Effect of temperature: According to Le-Chatelier’s principle, an increase in temperature shifts the equilibrium in the direction in which heat is absorbed, and a decrease in temperature shifts the equilibrium in the direction in which heat is evolved. Since the formation of ammonia is accompanied by the evolution of heat, it is favored by a decrease in temperature.

Effect of pressure: According to Le-Chatelier’s principle, an increase of pressure on a system in equilibrium, favors the direction which is accompanied by a decrease in volume and vice-versa. While going from, left to right in the above reaction, there is a decrease in the number of moles or say volume, the formation of ammonia is favored by an increase in pressure.

Effect of concentration: According to Le-Chatelier’s principle, an increase of concentration of any of the substances in the system shifts the equilibrium in the direction in which the concentration of that substance is reduced. Thus, the addition of N2 or H2 favors the formation of ammonia.

Question 3.
What is salt hydrolysis? Explain hydrolysis of salts of
(i) strong acids and strong bases
(ii) strong acids and weak bases
(iii) strong bases and weak acids
(iv) strong acids and weak bases.
Answer:
Salt hydrolysis: Hydrolysis is a process in which a salt reacts with water to form acid and base.
Salt + Water ⇌ Acid + Base
B A + H2O ⇌ HA + BOH

That is the interaction of the cations of the salt with OH ions furnished by water and anions of the salt with H+ ions furnished by water to form an acidic or basic solution is called salt hydrolysis.
(i) Salts of strong acids and strong bases like NaCl, KCl, KNO3 NaNO3, Na2SO4, K2SO4 do not undergo hydrolysis because the acids an.d bases furnished by them in aqueous solutions are strong acids and strong bases which are completely dissociated.
NaCl + H2O ⇌ NaOH + HCl
NaOH (aq) ⇌ Na+ + OH
HCl (Aq) ⇌ H+ + Cl

Since [H+] = [OH] the resulting solution is neutral and its pH = 7.

(iii) Hydrolysis of salts of strong acids and weak bases:
The salts belonging to this type are NH4NO3, NH4Cl, (NH4)2SO4, CuSO4, AlCl3, Ca(NO3)2, etc.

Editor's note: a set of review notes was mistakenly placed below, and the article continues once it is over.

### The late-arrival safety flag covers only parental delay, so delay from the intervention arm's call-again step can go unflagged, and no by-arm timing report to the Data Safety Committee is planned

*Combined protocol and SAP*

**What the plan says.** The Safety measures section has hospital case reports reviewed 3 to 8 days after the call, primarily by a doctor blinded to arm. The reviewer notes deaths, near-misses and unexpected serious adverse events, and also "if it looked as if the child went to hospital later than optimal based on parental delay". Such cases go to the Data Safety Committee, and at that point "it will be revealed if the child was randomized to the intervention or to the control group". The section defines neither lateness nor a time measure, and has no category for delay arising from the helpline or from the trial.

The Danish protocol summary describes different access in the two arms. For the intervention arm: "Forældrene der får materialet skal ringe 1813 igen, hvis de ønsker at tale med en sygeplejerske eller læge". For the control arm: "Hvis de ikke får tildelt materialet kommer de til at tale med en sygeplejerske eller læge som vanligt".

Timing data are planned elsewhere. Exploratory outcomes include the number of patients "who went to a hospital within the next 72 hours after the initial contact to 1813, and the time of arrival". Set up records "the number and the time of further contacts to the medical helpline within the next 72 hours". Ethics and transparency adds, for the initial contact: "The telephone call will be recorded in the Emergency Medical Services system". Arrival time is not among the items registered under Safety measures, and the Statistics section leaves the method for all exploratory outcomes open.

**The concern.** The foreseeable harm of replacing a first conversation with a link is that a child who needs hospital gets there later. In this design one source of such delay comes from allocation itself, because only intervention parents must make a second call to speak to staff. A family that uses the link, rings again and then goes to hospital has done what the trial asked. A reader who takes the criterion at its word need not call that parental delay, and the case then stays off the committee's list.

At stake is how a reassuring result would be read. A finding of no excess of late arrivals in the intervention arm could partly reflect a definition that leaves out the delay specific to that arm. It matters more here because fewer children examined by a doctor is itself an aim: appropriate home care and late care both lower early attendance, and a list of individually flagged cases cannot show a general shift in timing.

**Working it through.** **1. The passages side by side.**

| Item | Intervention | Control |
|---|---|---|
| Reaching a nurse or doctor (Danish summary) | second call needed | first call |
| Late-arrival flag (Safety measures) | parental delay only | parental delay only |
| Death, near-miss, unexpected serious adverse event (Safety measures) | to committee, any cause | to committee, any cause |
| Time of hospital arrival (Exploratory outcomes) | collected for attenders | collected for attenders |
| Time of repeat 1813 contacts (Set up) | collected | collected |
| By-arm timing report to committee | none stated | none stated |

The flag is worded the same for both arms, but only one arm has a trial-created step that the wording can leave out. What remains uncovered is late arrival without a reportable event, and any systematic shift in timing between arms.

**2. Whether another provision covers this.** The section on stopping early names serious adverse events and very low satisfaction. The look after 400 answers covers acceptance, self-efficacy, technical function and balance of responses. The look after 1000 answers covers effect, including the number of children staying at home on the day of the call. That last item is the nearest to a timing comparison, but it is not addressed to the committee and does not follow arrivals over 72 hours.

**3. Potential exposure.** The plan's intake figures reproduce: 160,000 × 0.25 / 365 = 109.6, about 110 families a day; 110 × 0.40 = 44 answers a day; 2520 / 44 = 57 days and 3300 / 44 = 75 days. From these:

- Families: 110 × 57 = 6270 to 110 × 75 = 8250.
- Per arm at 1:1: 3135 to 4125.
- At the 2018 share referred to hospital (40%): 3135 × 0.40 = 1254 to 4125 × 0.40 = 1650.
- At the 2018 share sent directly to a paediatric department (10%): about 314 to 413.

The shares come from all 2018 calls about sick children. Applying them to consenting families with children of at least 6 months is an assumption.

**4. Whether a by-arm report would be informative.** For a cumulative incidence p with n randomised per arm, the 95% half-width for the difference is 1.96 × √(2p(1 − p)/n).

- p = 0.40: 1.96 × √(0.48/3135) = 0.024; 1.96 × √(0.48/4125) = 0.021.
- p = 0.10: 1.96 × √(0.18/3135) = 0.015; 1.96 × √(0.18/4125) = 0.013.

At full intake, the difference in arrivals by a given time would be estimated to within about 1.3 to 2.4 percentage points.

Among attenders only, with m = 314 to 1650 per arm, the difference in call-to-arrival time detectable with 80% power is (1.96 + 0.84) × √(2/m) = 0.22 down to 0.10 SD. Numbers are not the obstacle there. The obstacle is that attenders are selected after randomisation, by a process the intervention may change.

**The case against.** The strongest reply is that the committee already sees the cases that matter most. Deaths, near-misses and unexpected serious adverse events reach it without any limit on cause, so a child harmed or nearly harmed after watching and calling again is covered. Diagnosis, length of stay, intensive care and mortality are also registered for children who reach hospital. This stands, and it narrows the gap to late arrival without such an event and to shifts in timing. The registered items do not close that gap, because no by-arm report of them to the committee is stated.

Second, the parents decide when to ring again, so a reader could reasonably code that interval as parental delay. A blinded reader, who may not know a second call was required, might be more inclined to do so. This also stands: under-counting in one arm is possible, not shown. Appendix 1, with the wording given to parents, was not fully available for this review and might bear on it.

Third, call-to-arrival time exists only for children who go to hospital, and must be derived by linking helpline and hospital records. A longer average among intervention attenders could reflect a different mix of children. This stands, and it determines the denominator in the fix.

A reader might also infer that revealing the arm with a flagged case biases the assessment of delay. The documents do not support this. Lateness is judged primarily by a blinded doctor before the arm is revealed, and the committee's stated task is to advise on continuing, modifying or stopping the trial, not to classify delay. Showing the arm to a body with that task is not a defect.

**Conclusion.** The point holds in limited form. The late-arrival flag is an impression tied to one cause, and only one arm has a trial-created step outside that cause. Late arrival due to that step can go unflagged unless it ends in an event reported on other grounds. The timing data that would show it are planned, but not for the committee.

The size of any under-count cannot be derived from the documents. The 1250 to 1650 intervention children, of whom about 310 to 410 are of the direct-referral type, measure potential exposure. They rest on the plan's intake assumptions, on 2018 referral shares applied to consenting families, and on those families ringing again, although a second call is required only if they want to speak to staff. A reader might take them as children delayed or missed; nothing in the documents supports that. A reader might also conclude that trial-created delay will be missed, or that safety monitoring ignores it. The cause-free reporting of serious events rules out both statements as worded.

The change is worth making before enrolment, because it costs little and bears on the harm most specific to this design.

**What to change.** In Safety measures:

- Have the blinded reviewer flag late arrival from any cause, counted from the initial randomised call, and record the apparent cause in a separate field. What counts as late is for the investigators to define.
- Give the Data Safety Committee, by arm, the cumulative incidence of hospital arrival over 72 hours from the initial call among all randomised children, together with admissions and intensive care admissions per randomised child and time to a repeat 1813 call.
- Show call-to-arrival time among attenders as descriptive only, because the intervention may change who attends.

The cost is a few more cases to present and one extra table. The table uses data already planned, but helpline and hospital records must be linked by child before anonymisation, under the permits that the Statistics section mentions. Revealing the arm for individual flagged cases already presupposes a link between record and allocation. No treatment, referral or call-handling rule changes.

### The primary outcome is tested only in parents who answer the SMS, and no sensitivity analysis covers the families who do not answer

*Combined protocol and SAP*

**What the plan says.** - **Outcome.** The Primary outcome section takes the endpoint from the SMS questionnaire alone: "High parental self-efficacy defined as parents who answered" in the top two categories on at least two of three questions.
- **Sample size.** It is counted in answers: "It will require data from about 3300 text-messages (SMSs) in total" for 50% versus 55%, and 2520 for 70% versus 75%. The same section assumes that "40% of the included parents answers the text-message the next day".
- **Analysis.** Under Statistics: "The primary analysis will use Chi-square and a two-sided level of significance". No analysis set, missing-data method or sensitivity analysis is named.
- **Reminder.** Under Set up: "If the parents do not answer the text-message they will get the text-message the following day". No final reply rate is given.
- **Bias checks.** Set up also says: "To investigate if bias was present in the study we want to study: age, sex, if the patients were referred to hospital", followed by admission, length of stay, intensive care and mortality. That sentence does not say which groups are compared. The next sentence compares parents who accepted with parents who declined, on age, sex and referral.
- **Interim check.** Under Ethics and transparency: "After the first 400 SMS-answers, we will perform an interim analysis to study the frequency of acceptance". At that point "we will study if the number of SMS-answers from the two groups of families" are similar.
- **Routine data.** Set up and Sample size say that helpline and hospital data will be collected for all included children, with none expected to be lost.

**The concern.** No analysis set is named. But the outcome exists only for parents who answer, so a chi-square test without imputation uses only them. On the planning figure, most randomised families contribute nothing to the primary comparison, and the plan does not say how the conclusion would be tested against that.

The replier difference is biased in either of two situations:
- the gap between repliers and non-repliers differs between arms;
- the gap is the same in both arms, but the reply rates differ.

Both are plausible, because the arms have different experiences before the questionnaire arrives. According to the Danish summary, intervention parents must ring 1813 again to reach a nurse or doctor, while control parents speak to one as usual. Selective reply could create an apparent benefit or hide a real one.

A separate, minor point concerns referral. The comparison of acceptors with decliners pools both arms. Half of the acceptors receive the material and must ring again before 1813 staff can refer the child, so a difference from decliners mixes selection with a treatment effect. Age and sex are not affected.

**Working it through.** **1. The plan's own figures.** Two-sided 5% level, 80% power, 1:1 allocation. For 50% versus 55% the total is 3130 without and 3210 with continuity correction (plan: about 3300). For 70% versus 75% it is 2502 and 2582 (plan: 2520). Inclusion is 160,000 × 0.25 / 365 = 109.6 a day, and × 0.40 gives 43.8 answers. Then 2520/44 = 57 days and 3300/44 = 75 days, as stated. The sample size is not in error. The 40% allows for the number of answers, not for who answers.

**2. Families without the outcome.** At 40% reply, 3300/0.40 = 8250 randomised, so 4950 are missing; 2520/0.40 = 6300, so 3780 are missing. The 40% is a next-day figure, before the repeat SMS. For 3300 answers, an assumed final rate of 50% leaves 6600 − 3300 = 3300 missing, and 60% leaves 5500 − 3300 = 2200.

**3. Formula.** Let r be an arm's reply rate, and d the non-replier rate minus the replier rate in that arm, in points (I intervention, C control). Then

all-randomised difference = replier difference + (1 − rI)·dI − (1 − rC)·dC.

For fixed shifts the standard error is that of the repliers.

Let us take the case of NH4NO3
NH4NO3 + H2O ⇌ NH4OH + HNO3
NH4+ + NO3 + H2O ⇌ NH4OH + HNO3
or
NH4+ + H2O ⇌ NH4OH + H+

The resulting solution after hydrolysis is basic (pH > 7). Since only the anions of the salt have taken place in the hydrolysis, it is called anionic hydrolysis.

(iv) Hydrolysis of salts of weak acids and weak bases:
The salts belonging to this type are:
CH3COONH4, (NH4)2CO3, Ca3(PO4)2 etc.

Let us take the case of hydrolysis of CH3COONH4
CH3COONH4 + H3O ⇌ CH3COOH + NH4OH
or
CH3COO̅ + NH4 + H2O ⇌ CH3COOH + NH4OH

Since both the cations and anions of the salt have participated in the hydrolysis, it is known as cationic as well as anionic hydrolysis. The nature of the solution or pH depends upon the relative strengths of the acid and base that are formed on hydrolysis.

### Equilibrium Important Extra Questions Numerical Problems

Question 1.
Calculate the pH of $$\frac{N}{1000}$$ sodium hydroxide solution assuming complete ionisation (Kw = 1.0 × 10-14).
Answer:
Since NaOH is completely ionized
∴ [NaOH] = [OH] = 10-3 N = 10-3 M

Now [H2O+][OH] = Kw = 10-14 [Given]
∴ [H3O+] = $$\frac{\mathrm{K}_{w}}{\left[\mathrm{OH}^{-}\right]}=\frac{10^{-14}}{10^{-3}}$$ = 10-11
pH = – log [H3O+] = – log 10-11 = 11.

Question 2.
Calculate the pH of a 0.01 N solution of acetic acid. Ka for acetic acid is 1.8 × 10-5 at 25°C.
Answer:

Applying the law of chemical equilibrium
Ka = [CH3COO̅][H3O+]/[CH3COOH]

Question 3.
Calculate the pH value of a solution of 0.1 M NH3 (Kb = 1.8 × 10-5). ,
Answer:
NH3 H2O ⇌ NH4+ + OH

Question 4.